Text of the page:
Biosocial selfhood : overcoming the ‘body-social problem’ within the individuation of the human self
MetadataShow full item record
In a recent paper, Kyselo (2014) argues that an enactive approach to selfhood can overcome ‘the body-social problem’: “the question for philosophy of cognitive science about how bodily and social aspects figure in the individuation of the human individual self” (Kyselo, 2014, p. 4; see also Kyselo and Di Paolo (2013)). Kyselo’s claim is that we should conceive of the human self as a socially enacted phenomenon that is bodily mediated. Whilst there is much to be praised about this claim, I will demonstrate in this paper that such a conception of self ultimately leads to a strained interpretation of how bodily and social processes are related. To this end, I will begin the paper by elucidating the body-social problem as it appears in modern cognitive science and then expounding Kyselo’s solution, which relies on a novel interpretation of Jonas’s (1966/2001) concept of needful freedom. In response to this solution, I will highlight two problems which Kyselo’s account cannot overcome in its current state. I will argue that a more satisfactory solution to the body-social problem involves a re-conception of the human body as irrevocably socially constituted and the human social world as irrevocably bodily constituted. On this view, even the most minimal sense of selfhood cannot privilege either bodily or social processes; instead, the two are ontologically entwined such that humans are biosocial selves.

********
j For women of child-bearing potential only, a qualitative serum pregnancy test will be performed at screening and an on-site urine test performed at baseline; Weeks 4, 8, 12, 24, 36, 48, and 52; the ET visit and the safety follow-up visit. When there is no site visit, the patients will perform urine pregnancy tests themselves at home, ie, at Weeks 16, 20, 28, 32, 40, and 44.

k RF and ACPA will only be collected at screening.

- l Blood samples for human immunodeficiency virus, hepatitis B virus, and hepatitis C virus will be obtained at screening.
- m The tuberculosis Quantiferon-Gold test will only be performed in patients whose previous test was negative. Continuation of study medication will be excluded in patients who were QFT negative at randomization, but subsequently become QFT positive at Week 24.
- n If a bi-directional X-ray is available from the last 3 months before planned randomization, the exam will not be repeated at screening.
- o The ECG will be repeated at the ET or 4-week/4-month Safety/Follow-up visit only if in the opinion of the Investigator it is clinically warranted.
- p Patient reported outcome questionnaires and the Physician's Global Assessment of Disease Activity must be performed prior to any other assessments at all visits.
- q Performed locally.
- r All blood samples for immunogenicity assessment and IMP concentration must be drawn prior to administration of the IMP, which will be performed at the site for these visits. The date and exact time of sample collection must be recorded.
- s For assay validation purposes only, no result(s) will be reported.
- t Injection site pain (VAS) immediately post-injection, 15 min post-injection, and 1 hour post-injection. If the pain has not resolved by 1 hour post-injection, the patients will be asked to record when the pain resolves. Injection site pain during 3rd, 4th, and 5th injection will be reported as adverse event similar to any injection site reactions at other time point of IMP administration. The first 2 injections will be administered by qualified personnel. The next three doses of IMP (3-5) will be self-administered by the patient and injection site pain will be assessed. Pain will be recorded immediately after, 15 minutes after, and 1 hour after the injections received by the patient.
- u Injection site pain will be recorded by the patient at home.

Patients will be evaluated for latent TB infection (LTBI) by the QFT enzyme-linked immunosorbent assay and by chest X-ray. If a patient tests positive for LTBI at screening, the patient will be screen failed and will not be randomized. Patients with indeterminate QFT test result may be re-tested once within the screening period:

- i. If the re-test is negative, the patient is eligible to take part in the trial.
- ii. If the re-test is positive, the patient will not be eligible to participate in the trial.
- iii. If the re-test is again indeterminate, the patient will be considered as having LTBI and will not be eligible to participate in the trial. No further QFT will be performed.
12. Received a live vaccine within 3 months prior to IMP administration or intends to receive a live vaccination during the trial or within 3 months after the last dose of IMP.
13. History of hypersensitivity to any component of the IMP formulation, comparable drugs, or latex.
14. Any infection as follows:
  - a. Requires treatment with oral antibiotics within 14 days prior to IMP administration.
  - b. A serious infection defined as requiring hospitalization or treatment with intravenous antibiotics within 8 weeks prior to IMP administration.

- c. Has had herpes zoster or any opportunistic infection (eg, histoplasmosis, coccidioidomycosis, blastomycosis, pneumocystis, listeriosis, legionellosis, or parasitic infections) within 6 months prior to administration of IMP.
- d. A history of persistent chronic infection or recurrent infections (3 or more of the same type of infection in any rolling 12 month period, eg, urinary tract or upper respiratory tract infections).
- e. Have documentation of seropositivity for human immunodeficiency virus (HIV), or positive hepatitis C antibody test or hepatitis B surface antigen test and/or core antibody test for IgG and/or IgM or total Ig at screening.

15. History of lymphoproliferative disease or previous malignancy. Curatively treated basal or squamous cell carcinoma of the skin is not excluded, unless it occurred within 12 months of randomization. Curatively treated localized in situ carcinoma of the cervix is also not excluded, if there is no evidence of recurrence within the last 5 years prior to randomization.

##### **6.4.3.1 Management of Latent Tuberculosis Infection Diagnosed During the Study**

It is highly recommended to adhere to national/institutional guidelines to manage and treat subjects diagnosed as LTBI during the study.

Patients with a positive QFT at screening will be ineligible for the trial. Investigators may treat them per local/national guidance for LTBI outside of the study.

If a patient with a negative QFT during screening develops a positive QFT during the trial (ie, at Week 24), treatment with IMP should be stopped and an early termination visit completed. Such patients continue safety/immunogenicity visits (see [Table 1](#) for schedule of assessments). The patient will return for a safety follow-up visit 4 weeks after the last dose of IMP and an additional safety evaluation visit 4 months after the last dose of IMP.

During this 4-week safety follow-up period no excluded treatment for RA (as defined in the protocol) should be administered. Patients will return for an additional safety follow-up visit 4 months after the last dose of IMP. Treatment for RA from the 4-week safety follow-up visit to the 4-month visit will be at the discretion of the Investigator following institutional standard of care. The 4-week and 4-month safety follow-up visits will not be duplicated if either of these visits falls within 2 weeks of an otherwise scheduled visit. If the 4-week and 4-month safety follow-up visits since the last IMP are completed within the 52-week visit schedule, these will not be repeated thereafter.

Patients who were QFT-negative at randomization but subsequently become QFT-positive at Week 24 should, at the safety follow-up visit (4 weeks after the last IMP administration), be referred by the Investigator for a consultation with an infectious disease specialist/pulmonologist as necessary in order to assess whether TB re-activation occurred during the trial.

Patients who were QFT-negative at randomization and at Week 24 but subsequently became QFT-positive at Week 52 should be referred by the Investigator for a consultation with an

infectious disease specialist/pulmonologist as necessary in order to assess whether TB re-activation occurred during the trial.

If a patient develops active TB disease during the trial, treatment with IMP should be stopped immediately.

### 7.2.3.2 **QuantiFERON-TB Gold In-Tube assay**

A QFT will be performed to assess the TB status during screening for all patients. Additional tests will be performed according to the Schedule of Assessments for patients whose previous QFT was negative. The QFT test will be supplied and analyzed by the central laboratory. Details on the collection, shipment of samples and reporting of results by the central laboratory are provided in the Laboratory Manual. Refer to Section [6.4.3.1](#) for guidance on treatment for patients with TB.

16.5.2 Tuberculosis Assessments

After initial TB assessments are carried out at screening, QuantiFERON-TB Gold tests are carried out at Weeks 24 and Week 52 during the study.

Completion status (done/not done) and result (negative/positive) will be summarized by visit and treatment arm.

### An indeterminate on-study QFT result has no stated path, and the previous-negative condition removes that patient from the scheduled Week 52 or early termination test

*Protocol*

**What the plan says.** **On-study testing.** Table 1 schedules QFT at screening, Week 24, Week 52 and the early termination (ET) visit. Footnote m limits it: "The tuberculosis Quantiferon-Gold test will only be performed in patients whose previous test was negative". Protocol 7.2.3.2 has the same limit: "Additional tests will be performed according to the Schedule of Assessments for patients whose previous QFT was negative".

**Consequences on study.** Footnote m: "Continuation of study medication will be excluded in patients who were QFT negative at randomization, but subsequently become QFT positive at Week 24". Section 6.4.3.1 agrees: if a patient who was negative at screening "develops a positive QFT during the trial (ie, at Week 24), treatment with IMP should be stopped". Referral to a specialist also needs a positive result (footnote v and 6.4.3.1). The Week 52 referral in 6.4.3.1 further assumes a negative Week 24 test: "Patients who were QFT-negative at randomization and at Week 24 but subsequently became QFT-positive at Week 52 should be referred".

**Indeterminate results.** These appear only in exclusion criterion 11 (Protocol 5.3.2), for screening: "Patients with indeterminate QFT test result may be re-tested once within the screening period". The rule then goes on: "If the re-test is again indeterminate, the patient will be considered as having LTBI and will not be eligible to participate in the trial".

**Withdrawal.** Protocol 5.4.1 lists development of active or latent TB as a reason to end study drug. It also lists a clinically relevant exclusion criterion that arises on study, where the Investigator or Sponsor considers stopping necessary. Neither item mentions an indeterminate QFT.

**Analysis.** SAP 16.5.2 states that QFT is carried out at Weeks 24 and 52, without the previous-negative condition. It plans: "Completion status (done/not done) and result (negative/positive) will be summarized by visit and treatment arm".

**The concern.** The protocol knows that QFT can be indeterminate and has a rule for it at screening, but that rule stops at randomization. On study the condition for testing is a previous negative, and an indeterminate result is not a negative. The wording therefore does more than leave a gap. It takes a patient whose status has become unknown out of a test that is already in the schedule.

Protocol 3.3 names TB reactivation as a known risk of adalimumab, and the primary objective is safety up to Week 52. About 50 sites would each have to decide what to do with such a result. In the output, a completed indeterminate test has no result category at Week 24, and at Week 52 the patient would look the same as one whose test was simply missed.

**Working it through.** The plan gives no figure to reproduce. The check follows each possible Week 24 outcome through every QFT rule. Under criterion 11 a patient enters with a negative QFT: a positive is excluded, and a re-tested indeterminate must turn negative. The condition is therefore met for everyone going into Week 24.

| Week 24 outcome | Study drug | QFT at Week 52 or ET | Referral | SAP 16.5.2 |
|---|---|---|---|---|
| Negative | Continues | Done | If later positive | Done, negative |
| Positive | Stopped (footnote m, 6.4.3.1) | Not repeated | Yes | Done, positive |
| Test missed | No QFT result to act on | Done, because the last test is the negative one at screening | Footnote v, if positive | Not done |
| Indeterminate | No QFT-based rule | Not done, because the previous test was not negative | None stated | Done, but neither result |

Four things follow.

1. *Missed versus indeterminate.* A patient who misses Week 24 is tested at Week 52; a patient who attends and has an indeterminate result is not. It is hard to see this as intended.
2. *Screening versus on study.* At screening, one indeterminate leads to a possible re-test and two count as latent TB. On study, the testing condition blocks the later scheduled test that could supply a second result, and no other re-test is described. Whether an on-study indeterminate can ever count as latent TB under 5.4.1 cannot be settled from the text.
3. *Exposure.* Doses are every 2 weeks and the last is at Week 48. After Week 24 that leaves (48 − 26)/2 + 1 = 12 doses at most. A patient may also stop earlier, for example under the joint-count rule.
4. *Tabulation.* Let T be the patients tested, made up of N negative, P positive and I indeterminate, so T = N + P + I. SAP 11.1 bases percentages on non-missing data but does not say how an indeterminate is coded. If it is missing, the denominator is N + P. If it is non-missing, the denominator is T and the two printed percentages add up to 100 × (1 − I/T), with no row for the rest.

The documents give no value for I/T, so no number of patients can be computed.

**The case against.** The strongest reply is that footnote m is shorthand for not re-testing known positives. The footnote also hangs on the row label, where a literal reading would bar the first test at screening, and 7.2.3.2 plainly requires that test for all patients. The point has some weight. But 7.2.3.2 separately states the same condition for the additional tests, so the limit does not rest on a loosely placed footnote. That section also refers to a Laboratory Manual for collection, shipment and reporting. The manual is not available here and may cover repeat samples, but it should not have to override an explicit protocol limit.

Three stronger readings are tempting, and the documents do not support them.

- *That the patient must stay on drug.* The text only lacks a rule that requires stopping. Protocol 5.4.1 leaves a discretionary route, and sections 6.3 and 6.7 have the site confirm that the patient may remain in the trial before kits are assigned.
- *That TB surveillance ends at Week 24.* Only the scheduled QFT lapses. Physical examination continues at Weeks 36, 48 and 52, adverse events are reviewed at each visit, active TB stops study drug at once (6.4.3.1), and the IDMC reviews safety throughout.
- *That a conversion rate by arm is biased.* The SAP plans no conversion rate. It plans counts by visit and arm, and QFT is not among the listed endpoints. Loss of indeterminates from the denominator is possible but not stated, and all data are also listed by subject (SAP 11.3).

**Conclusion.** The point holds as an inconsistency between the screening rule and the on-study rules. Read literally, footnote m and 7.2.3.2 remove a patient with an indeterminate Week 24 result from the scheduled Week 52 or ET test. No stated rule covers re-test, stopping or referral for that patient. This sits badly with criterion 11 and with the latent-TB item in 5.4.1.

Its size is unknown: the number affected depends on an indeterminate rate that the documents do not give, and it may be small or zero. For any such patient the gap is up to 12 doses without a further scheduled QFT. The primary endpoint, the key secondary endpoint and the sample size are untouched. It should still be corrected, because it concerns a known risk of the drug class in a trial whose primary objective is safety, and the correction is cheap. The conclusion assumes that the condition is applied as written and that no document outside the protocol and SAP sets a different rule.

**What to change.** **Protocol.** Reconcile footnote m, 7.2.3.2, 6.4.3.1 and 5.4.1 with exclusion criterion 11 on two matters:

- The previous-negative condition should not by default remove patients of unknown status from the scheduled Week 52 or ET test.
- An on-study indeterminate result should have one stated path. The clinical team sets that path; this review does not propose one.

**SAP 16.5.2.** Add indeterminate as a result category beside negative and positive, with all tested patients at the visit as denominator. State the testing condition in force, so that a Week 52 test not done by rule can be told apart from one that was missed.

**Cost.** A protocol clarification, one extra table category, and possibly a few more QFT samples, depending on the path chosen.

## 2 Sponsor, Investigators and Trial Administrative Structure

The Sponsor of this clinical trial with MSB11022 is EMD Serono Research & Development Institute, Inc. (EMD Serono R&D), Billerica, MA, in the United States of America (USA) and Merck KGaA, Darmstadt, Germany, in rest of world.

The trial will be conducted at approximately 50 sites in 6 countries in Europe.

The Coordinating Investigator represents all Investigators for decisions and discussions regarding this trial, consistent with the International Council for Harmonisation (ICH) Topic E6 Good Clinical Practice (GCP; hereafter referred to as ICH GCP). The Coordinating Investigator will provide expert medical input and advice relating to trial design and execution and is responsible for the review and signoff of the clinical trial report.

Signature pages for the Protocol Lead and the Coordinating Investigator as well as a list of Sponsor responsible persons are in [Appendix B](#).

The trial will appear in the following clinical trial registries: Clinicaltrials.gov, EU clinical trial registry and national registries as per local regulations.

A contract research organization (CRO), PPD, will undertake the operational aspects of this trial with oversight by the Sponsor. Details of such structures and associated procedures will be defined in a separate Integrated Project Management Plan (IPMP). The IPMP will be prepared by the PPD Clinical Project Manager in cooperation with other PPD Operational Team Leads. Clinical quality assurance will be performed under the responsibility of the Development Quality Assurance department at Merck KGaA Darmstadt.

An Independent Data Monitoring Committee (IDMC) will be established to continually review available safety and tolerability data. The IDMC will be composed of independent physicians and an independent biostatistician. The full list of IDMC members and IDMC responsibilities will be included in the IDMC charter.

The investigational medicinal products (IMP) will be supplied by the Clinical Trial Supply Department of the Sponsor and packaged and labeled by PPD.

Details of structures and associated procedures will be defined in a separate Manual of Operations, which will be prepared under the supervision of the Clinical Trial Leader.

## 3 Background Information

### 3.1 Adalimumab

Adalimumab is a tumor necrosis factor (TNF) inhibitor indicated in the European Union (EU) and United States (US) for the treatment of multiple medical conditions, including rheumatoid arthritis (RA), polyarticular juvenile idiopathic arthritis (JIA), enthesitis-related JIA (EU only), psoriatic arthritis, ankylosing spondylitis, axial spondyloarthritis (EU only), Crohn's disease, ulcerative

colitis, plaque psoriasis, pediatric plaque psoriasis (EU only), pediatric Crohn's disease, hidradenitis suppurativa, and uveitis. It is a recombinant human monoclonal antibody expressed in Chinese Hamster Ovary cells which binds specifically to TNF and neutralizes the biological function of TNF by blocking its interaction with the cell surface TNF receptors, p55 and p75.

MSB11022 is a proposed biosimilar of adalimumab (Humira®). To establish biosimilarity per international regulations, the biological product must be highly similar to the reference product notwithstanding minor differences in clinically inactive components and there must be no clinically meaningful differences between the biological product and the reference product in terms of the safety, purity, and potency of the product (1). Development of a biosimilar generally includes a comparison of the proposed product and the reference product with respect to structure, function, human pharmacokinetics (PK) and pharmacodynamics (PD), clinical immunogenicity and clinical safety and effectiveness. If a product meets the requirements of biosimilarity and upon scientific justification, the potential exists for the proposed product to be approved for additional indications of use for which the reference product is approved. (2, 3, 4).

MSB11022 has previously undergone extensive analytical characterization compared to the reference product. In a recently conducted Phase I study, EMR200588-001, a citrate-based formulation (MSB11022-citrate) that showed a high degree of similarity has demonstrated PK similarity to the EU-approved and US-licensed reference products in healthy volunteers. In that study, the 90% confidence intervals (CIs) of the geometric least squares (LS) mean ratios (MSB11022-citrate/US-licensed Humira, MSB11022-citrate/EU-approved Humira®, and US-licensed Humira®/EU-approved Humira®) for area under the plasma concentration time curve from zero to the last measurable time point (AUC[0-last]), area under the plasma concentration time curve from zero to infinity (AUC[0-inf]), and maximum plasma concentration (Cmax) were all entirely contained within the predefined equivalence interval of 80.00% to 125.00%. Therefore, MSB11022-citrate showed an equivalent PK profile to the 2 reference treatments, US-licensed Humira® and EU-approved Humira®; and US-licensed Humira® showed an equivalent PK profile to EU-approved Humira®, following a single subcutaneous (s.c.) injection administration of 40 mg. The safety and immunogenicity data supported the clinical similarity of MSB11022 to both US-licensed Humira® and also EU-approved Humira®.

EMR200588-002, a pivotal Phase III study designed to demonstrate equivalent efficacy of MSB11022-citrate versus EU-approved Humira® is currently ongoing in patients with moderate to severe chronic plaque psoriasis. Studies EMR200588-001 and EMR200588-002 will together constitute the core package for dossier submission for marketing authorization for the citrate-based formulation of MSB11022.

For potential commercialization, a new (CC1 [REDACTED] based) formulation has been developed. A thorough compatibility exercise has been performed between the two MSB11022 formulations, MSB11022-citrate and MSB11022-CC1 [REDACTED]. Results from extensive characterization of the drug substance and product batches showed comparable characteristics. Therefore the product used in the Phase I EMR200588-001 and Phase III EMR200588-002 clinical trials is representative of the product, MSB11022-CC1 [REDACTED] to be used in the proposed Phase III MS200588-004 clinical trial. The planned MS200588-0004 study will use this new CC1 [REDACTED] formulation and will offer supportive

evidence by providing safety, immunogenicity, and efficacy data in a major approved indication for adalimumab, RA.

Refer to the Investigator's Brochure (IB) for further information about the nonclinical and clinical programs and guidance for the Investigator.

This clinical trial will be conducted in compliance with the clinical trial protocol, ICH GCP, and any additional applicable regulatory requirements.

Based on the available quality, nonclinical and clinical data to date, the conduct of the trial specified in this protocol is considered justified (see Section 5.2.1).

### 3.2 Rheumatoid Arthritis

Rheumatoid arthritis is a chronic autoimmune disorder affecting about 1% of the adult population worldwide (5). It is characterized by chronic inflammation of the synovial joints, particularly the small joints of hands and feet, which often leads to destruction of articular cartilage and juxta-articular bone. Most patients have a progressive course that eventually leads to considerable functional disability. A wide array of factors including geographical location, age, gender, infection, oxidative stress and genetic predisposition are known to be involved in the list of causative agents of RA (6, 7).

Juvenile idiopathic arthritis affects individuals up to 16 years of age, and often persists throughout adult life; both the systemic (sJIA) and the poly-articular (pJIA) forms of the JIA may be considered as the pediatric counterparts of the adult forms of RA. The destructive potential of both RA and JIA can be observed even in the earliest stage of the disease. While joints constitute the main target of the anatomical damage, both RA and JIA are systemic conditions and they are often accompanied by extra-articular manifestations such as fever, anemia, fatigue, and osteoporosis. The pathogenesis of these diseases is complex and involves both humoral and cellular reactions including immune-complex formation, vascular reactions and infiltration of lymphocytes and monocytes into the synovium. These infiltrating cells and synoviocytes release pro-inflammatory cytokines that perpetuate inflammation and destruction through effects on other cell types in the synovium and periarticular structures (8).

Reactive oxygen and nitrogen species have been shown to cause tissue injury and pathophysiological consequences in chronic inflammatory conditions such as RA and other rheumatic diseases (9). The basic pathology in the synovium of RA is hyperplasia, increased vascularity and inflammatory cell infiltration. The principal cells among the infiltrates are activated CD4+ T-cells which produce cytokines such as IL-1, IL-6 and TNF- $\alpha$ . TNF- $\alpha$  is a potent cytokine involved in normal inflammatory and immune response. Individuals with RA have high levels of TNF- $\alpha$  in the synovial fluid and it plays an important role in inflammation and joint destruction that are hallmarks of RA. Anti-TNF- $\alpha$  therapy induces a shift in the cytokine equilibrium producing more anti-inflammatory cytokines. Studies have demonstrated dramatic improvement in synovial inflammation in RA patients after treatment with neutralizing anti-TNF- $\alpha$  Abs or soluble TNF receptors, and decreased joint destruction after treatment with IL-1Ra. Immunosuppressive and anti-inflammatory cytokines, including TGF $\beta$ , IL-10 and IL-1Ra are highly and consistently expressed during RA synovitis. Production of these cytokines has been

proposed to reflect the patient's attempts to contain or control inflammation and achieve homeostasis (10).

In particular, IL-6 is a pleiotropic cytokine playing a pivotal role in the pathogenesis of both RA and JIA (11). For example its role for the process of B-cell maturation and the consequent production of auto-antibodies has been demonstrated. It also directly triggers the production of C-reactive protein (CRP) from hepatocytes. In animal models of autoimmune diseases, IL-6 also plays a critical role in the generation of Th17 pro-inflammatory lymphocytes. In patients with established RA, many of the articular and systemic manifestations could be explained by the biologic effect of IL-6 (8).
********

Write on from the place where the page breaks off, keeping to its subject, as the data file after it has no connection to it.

Higgins , J 2018 , ' Biosocial selfhood : overcoming the ‘body-social problem’ within the individuation of the human self ' , Phenomenology and the Cognitive Sciences , vol. 17 , no. 3 , pp. 433-454 . https://doi.org/10.1007/s11097-017-9514-2
Phenomenology and the Cognitive Sciences
© The Author(s) 2017. This article is distributed under the terms of the Creative Commons Attribution 4.0 International License (http://creativecommons.org/licenses/by/4.0/), which permits unrestricted use, distribution, and reproduction in any medium, provided you give appropriate credit to the original author(s) and the source, provide a link to the Creative Commons license, and indicate if changes were made.
Items in the St Andrews Research Repository are protected by copyright, with all rights reserved, unless otherwise indicated.